Owing to the thermodynamics of AB dehydrogenation, in which the energy required to dehydrogenate AB to PB, liberating 2.5 equivalents of hydrogen, is −57.7 kJ mol−1 (2225), direct hydrogenation of spent fuel would require a substantial energy input (4, 2225). Because a simple on-board direct regeneration is unlikely, a more viable approach would be to perform the regeneration off-board in a series of reactions that are more thermodynamically reasonable. We recently described (13) the use of ortho-benzenedithiol (BDT) for recycling PB. This approach avoided the formation of thermodynamically stable B–O bonds, moieties that require high-energy reducing agents to reform the BH3 units (recycling B–O bonds is somewhat analogous to recycling CO2 to gasoline). This sulfur-based reagent was selected because B–S bonds are weaker than the analogous B–O bonds, and the acidity of the S–H moiety was likely to facilitate breakdown of the polymeric PB structure into molecular fragments for subsequent reduction chemistry. The process proved successful on a 50-mg scale with subsequent conversion of the (BDT)B-H species back into AB, which was accomplished with Sn-H reagents (26). To understand how this approach might translate from the laboratory to an industrial plant environment (100 metric tons/day recycle of AB), an economic analysis was carried out on the thiolate/tin based chemistries (27). This assessment showed that the mass of the tin reductants (e.g., Bu3SnH, 291.06 g mol−1) was a major contributor to the overall plant cost due to the physical transport of this high molecular weight material. It was therefore apparent from this analysis that one way to increase the process efficiency would be to use a substantially lighter reductant.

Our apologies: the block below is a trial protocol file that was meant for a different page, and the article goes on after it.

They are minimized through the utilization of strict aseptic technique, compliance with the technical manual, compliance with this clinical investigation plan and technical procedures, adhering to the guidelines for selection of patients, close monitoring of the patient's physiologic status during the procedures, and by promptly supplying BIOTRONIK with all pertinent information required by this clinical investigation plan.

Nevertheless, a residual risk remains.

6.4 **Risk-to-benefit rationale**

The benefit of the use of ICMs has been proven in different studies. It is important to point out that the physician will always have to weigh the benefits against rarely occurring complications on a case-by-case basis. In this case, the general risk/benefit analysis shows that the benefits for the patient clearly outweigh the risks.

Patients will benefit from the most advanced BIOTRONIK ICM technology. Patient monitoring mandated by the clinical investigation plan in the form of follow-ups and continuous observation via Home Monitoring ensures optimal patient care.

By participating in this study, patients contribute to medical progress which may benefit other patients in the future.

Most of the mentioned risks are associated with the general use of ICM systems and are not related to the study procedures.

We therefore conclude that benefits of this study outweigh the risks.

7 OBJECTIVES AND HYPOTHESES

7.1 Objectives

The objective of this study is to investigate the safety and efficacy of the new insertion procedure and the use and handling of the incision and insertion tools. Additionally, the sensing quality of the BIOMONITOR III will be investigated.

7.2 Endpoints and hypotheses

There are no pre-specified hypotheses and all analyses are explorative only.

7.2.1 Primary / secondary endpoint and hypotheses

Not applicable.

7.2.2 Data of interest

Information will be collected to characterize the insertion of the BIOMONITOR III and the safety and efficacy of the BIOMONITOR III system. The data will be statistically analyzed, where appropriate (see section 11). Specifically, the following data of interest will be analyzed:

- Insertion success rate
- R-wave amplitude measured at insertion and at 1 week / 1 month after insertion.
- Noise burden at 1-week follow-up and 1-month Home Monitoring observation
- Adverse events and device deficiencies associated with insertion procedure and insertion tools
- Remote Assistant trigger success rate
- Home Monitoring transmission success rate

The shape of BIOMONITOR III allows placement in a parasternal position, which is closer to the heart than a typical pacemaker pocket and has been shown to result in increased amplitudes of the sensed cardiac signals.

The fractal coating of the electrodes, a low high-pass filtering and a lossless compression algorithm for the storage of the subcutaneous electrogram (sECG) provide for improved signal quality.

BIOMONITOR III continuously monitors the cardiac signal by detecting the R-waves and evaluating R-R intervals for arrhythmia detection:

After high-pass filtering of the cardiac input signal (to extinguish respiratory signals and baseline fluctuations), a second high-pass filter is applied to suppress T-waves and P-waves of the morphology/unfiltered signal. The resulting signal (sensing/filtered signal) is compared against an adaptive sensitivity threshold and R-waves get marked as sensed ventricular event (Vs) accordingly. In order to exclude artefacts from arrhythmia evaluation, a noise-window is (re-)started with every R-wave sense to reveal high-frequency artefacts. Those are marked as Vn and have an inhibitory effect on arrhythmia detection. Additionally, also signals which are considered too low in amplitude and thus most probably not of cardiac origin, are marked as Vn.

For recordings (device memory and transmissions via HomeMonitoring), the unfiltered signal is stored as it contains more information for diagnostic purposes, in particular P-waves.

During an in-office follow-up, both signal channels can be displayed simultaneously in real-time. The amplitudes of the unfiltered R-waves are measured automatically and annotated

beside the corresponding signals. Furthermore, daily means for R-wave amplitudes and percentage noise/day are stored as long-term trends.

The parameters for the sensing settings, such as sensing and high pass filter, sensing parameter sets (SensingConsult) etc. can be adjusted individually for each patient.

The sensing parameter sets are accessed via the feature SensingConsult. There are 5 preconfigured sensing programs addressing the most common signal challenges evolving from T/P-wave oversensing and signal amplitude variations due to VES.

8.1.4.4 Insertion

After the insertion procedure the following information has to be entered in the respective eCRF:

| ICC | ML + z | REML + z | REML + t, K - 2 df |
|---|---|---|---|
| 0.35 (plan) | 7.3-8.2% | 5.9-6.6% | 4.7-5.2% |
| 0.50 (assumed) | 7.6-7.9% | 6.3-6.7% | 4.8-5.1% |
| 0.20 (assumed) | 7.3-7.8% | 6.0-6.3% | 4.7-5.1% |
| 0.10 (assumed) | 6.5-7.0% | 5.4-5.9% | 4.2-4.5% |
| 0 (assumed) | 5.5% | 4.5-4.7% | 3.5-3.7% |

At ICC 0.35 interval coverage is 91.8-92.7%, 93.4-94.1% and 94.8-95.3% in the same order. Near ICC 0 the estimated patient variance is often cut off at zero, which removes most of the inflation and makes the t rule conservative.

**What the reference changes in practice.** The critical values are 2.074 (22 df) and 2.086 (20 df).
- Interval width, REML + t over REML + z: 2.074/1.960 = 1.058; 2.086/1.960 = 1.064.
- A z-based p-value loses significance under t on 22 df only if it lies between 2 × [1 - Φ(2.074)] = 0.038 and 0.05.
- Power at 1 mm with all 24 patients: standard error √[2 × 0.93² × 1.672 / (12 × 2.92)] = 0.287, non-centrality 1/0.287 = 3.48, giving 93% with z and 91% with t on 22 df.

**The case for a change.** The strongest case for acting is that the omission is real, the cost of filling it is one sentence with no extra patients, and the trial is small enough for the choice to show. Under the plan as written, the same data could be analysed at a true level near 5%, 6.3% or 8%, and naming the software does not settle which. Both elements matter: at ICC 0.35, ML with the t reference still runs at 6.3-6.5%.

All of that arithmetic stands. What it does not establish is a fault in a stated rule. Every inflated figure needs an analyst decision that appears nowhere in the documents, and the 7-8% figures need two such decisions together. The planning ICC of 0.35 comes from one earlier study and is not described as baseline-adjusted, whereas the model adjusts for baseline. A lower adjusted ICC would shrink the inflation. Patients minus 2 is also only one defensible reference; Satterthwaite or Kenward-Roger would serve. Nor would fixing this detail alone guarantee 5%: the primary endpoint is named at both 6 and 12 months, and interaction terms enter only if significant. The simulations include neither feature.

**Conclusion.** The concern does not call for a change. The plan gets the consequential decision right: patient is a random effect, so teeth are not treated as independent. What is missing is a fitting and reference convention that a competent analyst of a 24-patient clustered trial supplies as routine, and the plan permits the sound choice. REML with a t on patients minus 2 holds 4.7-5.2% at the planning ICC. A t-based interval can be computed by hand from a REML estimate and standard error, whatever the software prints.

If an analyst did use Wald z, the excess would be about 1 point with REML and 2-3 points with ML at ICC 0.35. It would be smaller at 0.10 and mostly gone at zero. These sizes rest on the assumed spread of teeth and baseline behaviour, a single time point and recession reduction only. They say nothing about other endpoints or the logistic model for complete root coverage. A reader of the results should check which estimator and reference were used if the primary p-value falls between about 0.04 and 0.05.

On the basis of this information, we thus endeavored to find a simplified, more energy-efficient process for AB recycle involving a minimum number of steps. In considering potential reductants for this purpose, hydrazine (N2H4, 32.05 g mol−1) appeared to be a good candidate because of its low molecular weight. In the sense of a redox reaction, hydrazine can decompose as N2H4 → N2 + 2H+ + 2H resulting in two protons and hydridic hydrogen atoms and diatomic nitrogen gas (N2) as the likely potential by-product of any reduction chemistry, which lends itself well to potential capture and recycle. Because PB is soluble in polar organic solvents, our initial studies using N2H4 were carried out in THF solution at room temperature (28). The PB was converted by the hydrazine to species that only contained BH3 units. However, the major product was hydrazine-borane (N2H4-BH3, HzB), with smaller amounts of AB as determined by 11B{1H} NMR even when substoichiometric amounts of hydrazine were used and residual PB remained. The development of HzB as a potential H2 storage material has been investigated. The first report on the thermal decomposition of HzB was by Ricker and Goubeau in 1961 (29), and more recently Lentz and co-workers improved the H2-release behavior by addition of LiH (30). However, one main problem highlighted in this later report is the inability to identify the products after dehydrogenation and the subsequent lack of regeneration strategies for this unknown material. It therefore became apparent that conversion of HzB into AB would be a key reaction to achieve appreciable regeneration of a H2 storage material. When HzB was dissolved in a vast excess of liquid NH3 at room temperature (~150 psi at 25°C), no exchange of the N2H4 for NH3 was observed; rather, only HzB was observed in the 11B NMR spectrum, even after 14 days. Surprisingly, direct heating of HzB in a 0.5 M NH3 solution in dioxane gave improved yields of AB, up to 25% as indicated by 11B NMR spectroscopy. Thus, we conjectured that energy in the form of heat was necessary to aid the scission of the B–N bond in HzB with subsequent formation of AB, and we attempted the reaction of HzB in a sealed vessel with liquid NH3 (60°C) for 24 hours. After the NH3 was allowed to evaporate, a trace amount of N2H4 remained, and the predominant boron-containing species was AB (~85% yield by 11B NMR spectroscopy), the only other observable boron-containing species being HzB. If the reaction work-up conditions were changed to include removal of the volatiles (including remaining hydrazine, boiling point 114°C, vapor pressure 14.4 torr at 25°C), under high vacuum the yield could be improved to 95% isolated ammonia borane. The residual hydrazine does play a role in the conversion of AB to HzB. The exchange in neat hydrazine shows complete conversion to HzB after 12 hours at 60°C, and this reaction is slowed as the temperature is lowered (2% after 12 hours at 25°C) (28), consistent with some form of kinetic control. These results are consistent with high-level CCSD(T)–complete basis set calculations, which show that the B–N dative bond energy in AB is 4.5 kcal/mol less than the B–N dative bond energy in HzB at 298 K. Using a self-consistent reaction field approach (31) with the COSMO (conductor-like screening model) parameterization (32) as implemented in two different electronic structure packages (Gaussian and ADF) (3335), we calculated the energy of the reaction in NH3, THF, and dioxane. The two computational implementations differ slightly, but in both cases the free energy for the exchange reaction is substantially decreased in NH3 as a solvent with free-energy differences of 1.9 to 1.0 kcal/mol. As the dipole moment of the solvent decreases, the free energies approach the gas-phase value. Thus, BH3NH3 is more stabilized in the polar solvents, leading to a decrease in the free energy.